Before the 32nd week of amenorrhea, the brain has not fully developed. Medical follow-up, including imaging, is carried out from birth to monitor and identify any abnormalities. A premature child may need a ventilatory support system, especially for birth before 28 weeks of amenorrhea. It helps to compensate for the immaturity of the lungs and also for the lack of surfactant, a substance secreted by the lungs that keeps them functioning. Exogenous surfactant is therefore administered to newborns by intubation.
Cardiorespiratory and digestive immaturity can also be detected in premature infants, especially if born before the 32nd week of amenorrhea. Medical treatments are available to correct this abnormality and enhance organ maturation. Before the 34th week of amenorrhea, newborns can be fed through a gastric tube to help them absorb breast milk or reconstituted milk for premature infants.
During feeding, a premature newborn is not yet able to coordinate breathing, sucking and swallowing. The feeding tube therefore allows the baby to feed without great difficulty. Jaundice (due to the immaturity of the liver), the kidneys or the immune system are checked in premature newborns so that specific medical treatment can be given if necessary. However, it is important to note that births of very premature babies, i.e. from the 29th week of amenorrhea, have a lower rate of infections than births in the previous weeks.
The immune system of children born after the 32nd week of amenorrhea functions in the same way as for children born at term.
Premature infants are cared for and placed in an incubator. A bubble of tranquility must settle around them. In the incubator, the newborn baby finds the temperatures felt in its mother's womb, around 35°. The atmosphere around the baby must be calm and with a subdued light, to remind him of his intrauterine life and to avoid a too brutal rupture.The contribution of the parents is strongly recommended. It is advisable to adopt a skin-to-skin approach as much as possible.
A contact that greatly favours the physiological development of the child and brings him the necessary comfort.His hearing, smell and touch are senses developed from 24 weeks of amenorrhea. Through skin-to-skin contact and listening to the voice of his parents, the newborn feels safe. This repeated contact with his parents also promotes sleep.Thanks to medical progress, the survival rate of premature babies is now in the order of 96 to 98%, for deliveries from the 28th week of amenorrhea.As soon as the child reaches 2 kg and does not present any major respiratory or digestive difficulties, an outing from the incubator is then considered.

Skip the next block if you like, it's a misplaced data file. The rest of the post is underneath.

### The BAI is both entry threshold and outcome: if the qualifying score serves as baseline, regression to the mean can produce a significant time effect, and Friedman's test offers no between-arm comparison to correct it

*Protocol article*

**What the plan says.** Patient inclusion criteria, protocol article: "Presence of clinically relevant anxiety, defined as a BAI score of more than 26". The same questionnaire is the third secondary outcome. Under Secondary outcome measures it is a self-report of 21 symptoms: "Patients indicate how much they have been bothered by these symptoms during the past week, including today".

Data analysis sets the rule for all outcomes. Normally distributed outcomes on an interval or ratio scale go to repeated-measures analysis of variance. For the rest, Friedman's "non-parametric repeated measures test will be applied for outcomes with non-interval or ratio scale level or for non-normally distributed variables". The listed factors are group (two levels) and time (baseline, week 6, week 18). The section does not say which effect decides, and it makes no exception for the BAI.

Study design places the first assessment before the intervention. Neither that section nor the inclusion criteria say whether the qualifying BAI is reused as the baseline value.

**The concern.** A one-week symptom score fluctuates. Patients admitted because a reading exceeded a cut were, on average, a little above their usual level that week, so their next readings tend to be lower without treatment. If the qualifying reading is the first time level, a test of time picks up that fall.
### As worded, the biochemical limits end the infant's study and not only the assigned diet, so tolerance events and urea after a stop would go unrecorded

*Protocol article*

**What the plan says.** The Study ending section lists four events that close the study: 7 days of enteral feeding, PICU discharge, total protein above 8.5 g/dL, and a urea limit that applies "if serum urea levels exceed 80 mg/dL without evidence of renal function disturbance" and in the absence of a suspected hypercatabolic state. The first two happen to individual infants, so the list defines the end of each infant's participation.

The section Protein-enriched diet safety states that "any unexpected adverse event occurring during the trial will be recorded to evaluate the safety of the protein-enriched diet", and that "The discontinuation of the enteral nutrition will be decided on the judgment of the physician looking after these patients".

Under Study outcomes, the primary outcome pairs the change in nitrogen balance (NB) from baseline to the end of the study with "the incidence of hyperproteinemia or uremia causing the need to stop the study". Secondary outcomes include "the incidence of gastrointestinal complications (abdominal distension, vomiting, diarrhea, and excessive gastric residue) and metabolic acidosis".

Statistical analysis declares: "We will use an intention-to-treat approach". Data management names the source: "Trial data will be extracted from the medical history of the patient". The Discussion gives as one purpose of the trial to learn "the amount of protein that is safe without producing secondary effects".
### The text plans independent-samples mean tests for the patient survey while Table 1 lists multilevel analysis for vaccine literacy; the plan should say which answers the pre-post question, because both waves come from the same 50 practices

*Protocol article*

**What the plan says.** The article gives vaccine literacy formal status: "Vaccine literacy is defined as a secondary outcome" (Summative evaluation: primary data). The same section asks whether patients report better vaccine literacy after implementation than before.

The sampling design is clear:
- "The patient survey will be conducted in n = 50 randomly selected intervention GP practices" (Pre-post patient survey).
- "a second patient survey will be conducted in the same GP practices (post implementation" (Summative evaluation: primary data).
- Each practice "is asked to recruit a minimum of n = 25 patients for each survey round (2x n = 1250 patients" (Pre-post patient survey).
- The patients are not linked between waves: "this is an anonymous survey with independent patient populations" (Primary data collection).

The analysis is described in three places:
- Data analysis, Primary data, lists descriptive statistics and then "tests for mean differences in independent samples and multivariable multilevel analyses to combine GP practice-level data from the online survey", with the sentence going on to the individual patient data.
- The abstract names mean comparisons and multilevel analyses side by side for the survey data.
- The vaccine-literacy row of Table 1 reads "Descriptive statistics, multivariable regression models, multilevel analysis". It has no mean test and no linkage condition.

Thanks to medical treatment, the development of vital organs and the strengthening of the immune system can easily be contained. Prematurity after 30 weeks of amenorrhea leads to developmental deficits in only 2 to 3% of children.The paediatrician will take into account the child's prematurity and the corrected age for medical follow-up. In other words, a child born at 7 months of pregnancy is 2 months earlier than if it had been born at term. Thus, a premature child who is 12 months old is actually 10 months old in corrected age. The paediatrician watches over the child's weight gain and advises the parents on his or her diet, including the addition of vitamins and nutrients.
Faced with a premature delivery, parents often find themselves at a loss. The joy of a future birth can give way to fear, anxiety and guilt. It is important for parents to fully understand the medical reasons for the birth, and to be accompanied during the pregnancy and after the birth. Medical teams, discussion groups, the maternity psychologist can help parents and answer their questions.
Feeling less alone in the face of this situation, understanding the causes and sharing one's anguish, help to remove one's fears and feelings of guilt, for a more peaceful maternity.